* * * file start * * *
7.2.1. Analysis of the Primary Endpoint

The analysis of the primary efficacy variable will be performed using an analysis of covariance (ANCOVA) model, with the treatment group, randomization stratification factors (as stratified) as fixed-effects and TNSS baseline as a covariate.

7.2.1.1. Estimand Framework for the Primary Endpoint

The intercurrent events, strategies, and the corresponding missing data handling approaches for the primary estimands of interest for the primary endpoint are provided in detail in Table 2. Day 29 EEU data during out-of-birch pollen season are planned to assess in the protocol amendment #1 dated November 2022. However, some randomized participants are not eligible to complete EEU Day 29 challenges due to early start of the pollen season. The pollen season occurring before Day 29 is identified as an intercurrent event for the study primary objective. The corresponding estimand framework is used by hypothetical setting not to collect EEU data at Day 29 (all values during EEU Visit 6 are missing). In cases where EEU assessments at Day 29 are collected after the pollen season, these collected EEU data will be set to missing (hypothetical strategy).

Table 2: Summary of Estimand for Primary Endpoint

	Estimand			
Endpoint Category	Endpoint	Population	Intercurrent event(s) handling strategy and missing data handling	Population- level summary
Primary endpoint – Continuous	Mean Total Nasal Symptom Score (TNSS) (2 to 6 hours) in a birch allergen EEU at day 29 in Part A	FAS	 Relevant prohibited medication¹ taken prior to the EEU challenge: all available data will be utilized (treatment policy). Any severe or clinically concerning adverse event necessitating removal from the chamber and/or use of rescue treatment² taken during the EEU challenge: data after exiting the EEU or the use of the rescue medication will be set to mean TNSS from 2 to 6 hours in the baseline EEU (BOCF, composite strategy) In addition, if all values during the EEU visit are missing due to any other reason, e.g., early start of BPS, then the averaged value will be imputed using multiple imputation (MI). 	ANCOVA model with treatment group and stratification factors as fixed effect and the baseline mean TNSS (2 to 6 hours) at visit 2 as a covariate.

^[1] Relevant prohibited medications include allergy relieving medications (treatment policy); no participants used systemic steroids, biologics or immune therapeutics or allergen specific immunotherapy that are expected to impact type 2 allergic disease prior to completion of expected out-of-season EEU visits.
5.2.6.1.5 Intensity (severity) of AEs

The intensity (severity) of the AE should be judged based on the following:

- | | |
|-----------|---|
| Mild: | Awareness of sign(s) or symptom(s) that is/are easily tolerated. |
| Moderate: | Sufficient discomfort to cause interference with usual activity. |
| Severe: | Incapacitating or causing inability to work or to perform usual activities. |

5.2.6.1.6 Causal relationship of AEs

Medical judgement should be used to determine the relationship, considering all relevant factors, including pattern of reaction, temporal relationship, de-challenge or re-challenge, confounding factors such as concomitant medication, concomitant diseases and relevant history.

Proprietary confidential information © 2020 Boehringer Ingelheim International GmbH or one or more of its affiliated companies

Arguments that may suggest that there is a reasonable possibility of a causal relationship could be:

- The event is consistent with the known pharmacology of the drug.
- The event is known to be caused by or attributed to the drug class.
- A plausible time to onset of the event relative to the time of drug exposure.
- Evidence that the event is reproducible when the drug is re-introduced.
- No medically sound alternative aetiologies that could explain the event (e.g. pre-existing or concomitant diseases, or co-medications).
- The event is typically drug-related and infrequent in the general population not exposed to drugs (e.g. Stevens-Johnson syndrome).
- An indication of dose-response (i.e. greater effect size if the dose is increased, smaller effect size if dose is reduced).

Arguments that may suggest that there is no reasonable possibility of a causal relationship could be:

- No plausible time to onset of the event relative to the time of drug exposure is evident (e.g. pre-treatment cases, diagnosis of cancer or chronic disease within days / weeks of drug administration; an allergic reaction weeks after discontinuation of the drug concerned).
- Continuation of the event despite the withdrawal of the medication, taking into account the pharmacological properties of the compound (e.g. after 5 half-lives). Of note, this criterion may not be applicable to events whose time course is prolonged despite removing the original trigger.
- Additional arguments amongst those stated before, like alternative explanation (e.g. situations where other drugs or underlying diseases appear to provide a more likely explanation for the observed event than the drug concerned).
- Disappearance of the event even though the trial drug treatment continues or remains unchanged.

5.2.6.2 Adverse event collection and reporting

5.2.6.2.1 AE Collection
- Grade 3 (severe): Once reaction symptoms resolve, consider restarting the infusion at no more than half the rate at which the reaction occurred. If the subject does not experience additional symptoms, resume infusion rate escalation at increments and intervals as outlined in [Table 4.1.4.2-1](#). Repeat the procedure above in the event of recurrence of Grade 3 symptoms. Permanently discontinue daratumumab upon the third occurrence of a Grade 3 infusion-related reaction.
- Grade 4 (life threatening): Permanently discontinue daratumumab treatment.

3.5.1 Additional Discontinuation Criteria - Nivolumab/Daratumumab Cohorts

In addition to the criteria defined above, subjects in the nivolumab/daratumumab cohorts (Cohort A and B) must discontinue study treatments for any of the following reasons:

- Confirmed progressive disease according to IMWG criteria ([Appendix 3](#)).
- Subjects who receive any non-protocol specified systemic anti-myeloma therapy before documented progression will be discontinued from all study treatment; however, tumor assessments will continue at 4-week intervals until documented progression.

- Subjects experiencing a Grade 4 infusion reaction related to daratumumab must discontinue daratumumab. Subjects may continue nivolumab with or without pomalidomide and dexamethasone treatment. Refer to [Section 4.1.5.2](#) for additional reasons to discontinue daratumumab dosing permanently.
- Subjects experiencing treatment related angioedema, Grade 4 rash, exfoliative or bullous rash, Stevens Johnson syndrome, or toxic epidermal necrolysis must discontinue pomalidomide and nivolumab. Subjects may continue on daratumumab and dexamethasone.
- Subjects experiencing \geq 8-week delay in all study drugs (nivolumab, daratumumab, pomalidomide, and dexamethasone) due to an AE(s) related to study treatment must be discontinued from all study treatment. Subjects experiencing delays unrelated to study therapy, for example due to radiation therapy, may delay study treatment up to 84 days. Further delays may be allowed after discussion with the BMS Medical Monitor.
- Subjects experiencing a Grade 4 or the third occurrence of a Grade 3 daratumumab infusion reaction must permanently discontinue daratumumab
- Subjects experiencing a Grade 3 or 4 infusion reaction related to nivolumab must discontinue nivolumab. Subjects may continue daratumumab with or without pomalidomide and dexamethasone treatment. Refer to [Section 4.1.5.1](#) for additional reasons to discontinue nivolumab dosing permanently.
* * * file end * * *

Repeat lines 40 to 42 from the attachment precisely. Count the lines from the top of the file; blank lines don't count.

- Subjects who receive any non-protocol specified systemic anti-myeloma therapy before documented progression will be discontinued from all study treatment; however, tumor assessments will continue at 4-week intervals until documented progression.

- Subjects experiencing a Grade 4 infusion reaction related to daratumumab must discontinue daratumumab. Subjects may continue nivolumab with or without pomalidomide and dexamethasone treatment. Refer to [Section 4.1.5.2](#) for additional reasons to discontinue daratumumab dosing permanently.
- Subjects experiencing treatment related angioedema, Grade 4 rash, exfoliative or bullous rash, Stevens Johnson syndrome, or toxic epidermal necrolysis must discontinue pomalidomide and nivolumab. Subjects may continue on daratumumab and dexamethasone.